U.S. Seeks Greater Economic Role in Africa
By PETER WONACOTT
LUSAKA, Zambia—U.S. officials and business leaders have gathered here for a bout of soul-searching on how to lift trade and investment in Africa, underlining a broad recognition that American companies are trailing those from China and India in tapping the continent’s economic opportunities.
The meeting in Zambia has drawn one of the largest U.S. delegations to Africa in years. It includes U.S. Trade Representative Ron Kirk and U.S. Secretary of State Hillary Clinton, who arrives in the capital Lusaka on Friday. She is the first U.S. secretary of state to visit Zambia in 30 years.
Mr. Kirk said he was “sobered by the reality that we are just at the beginning” of a broader economic ties with Africa.
The focus of the meeting is the African Growth and Opportunities Act, or Agoa, an 11-year-old piece of U.S. legislation that provides preferential access to the American market for more than 1,800 African products. It covers 37 countries in sub-Saharan Africa, with a handful of others disqualified because of coups and corruption.
Many participants say the U.S. needs a new approach to a continent that is projected to grow faster than any other global region over the next five years. They say trade assistance, along with humanitarian aid, together aren’t enough to tap a market with a billion potential consumers.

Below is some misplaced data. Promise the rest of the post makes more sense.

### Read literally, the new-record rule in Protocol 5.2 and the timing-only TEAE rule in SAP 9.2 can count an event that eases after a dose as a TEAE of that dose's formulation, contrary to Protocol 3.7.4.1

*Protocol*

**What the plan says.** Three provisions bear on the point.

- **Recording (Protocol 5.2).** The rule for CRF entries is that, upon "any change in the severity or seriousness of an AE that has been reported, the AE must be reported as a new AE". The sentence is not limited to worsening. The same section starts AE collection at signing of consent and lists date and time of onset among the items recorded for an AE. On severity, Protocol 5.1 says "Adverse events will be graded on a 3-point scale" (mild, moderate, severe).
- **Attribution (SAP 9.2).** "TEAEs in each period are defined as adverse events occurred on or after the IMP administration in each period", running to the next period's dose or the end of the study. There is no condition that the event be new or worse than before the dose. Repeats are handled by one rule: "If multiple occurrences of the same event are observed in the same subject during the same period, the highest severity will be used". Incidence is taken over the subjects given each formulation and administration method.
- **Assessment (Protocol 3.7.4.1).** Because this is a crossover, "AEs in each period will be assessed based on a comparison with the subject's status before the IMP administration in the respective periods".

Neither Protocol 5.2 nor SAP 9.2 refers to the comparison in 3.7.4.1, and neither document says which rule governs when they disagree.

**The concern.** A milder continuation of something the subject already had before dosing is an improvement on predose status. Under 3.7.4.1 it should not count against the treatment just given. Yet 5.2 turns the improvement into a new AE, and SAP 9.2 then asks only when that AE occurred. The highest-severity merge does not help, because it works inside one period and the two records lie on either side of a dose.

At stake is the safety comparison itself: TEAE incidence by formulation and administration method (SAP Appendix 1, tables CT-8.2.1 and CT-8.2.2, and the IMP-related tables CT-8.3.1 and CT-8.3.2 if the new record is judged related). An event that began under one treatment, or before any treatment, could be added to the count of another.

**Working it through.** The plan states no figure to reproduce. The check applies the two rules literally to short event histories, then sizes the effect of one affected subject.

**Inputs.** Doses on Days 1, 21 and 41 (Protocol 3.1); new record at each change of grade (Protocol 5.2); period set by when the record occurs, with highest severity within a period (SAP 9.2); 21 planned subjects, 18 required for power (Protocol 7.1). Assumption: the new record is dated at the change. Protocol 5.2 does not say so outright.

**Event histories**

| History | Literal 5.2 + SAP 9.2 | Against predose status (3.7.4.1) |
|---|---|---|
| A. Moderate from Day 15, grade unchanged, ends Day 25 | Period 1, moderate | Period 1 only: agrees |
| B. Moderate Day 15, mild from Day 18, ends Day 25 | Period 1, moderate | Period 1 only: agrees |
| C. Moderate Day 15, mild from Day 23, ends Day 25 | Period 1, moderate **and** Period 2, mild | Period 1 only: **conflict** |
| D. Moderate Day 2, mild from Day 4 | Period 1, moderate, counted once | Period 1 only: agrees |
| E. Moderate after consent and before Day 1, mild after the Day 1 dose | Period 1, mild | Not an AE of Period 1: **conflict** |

“America has more medical doctors and Ph.D.s here than businessmen,” says Greg Marchand, who runs a telecommunications and consulting company in Zambia called Gizmos Solutions Ltd. “And we wonder why we aren’t doing a lot of business.”
The U.S. remains the top donor to Africa, disbursing $7.6 billion in 2009, according to the Organization for Economic Cooperation and Development.
China isn’t a member of the OECD, and doesn’t provide detailed breakdowns of aid and investment to Africa. But in 2009, China became Africa’s largest trade partner. In the first 11 months of last year, China’s trade with Africa amounted to $114.81 billion, according to the Chinese government’s White Paper on the topic. U.S. trade with Africa for the period reached $103 billion, according to the U.S. Census Bureau.
China has tied much of its trade and investment to Africa with preferential loan deals, often aimed at securing supplies of oil, gas and minerals. Top-ranking Chinese officials regularly visit African countries to cement these agreements.
“The goal of China is mercantilist; they do what they need to do to get access to natural resources,” says Paul Ryberg, the Washington-based president for the African Coalition for Trade, which represents African companies in the U.S. The centerpiece of U.S. economic engagement, Agoa, says Mr. Ryberg “is economic development, creation of jobs and the creation of a middle class to buy our products.”
But while Agoa boosted African exports to the U.S.—10 times from its inception to 2008—it has failed to broaden significantly the trade relationship. Energy exports account for about 90% of sub-Saharan African trade to the U.S., according to a study published last month by the Brookings Institution, a Washington think tank.